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Ethiopia Banco Gotete Peaberry

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$ 21.90

Flavours of chocolate-coated strawberries and cotton candy with a jammy texture. Roasted for Espresso.


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Producer
Smallholder farms

Country
Ethiopia

Region
Kochere, Yirgacheffe

Varietal(s)
Ethiopia Heirloom

Altitude
2,000 - 2,100m above sea level

Processing
Natural processed and dried on African beds

Roast Level
Medium (Espresso)

This exceptional lot was processed, dry milled and exported by Legu Trading. The coffee was grown by smallholder farmers living around the town of Banco Gotete in Gedeo County, Yirgacheffe region.

Most contributing farmers own less than a hectare of land, and they grow coffee simply as a backyard cash crop. Coffee will usually be interspersed with other subsistence crops, such as sweet potato, mangos and avocados. Varieties of coffee grown are usually interpreted to be ‘heirloom,’ as very little renovation takes place, and farmers simply inherit the trees of their parents. This is why the varieties are referred to as ‘heirloom’ by the industry. Locally, many farmers simply call them ‘Gedeo’ variety.

Income from coffee is important but minimal for most farmers due to the small size of their farms. As such, inputs are minimal – most coffee grown in the region is 100% organic, though not certified, as farmers simply don’t have the money to apply chemical fertilisers, pesticides or herbicides.

Legu trading tries to help with this situation by offering a premium price and by hiring as many individuals as possible in their mills and facilities. The company hires at least 300 people year round and up to 600 in the high season. All workers are paid a fair wage and receive full, 8 hour work days.

Coffee is selectively hand-picked before being delivered to collection points, usually within 10 km of the producers’ homes. Great care is taken upon delivery to separate out any overripe, underripe or damaged beans before consolidating with other lots for the road to the wet mill.

At least once a day, the collected coffee cherry is delivered to the mill, where it is pulped and then delivered to a fermentation tank, where it ferments for 12-18 hours depending on the climate at the time. After fermentation the coffee is fully washed through grading channels and is then delivered to dry on African beds. Once here, the parchment is turned regularly and protected from hot sun until it reaches the optimal humidity, at which point it is bagged and rested.

Varieties of coffee grown here are traditionally referred to as ‘heirloom’ by exporters – a catchall terminology which often masks the wide assortment of varieties that may be present within various regions…even, within farms. Many of these varieties will have been developed by Ethiopia’s Jimma Agricultural Resarch Centre (JARC), which, since the late 1960s, has worked to develop resistant and tasty varieties for the Ethiopian coffee industry and also to provide the agricultural extension training needed to cultivate them. The dual factors of Ethiopian Commodity Exchange (ECX) forced anonymisation of lots (see below) combined with the relatively low awareness of formal variety names outside Ethiopia has meant that the JARC’s work has historically been under-recognised by specialty importers and roasters, but a new book issued by Counter Culture Coffee in the USA (2018/19) has drawn new attention to the topic, and rightly so.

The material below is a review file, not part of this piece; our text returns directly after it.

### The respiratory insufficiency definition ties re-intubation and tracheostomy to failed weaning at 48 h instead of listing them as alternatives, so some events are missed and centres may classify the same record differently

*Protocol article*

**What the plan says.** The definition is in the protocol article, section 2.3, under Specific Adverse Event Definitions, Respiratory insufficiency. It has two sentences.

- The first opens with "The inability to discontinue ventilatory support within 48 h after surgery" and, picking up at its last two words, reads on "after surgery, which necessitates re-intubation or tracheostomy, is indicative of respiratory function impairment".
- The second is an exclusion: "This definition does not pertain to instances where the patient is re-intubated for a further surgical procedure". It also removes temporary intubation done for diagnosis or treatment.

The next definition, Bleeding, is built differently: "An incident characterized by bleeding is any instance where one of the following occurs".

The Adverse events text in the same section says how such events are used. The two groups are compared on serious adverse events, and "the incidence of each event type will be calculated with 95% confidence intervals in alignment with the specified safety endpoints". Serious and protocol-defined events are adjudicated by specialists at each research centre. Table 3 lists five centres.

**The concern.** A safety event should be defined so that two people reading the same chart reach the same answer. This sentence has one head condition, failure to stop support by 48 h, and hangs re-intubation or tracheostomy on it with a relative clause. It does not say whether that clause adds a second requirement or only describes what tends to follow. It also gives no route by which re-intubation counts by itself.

It is important to note that varieties in Ethiopia fall within two main groups – regional or local landraces (of which there are at least 130, 33 of which would hail from the Southern growing regions) or JARC varieties. It is still very hard to tell but it is highly likely that this lot contains a great percentage of JARC 740110 and 74112 varieties, developed in 1974 by the JARC, which are directly descended from local landraces indigenous to the Gedeo Region. Most farmers have a mix of both the improved and the indigenous landrace varieties (inherited from parents and grandparents) on their farms, though research by Counter Culture’s Getu Bekele does show that there is a strong concentration of the JARC ’74 varieties.

Our recognition of these processes as an industry, admittedly, lags behind. Though the argument made by Getu Bekele are correct and salient, it remains difficult to get information from mills and exporters regarding the exact varieties that go into various lots. Mercanta will continue to work with our partners in Ethiopia on this important issue, and we hope that in coming year we will be able to provide more detailed information on the distinct varieties being grown by the farmers contributing to our Ethiopian lots.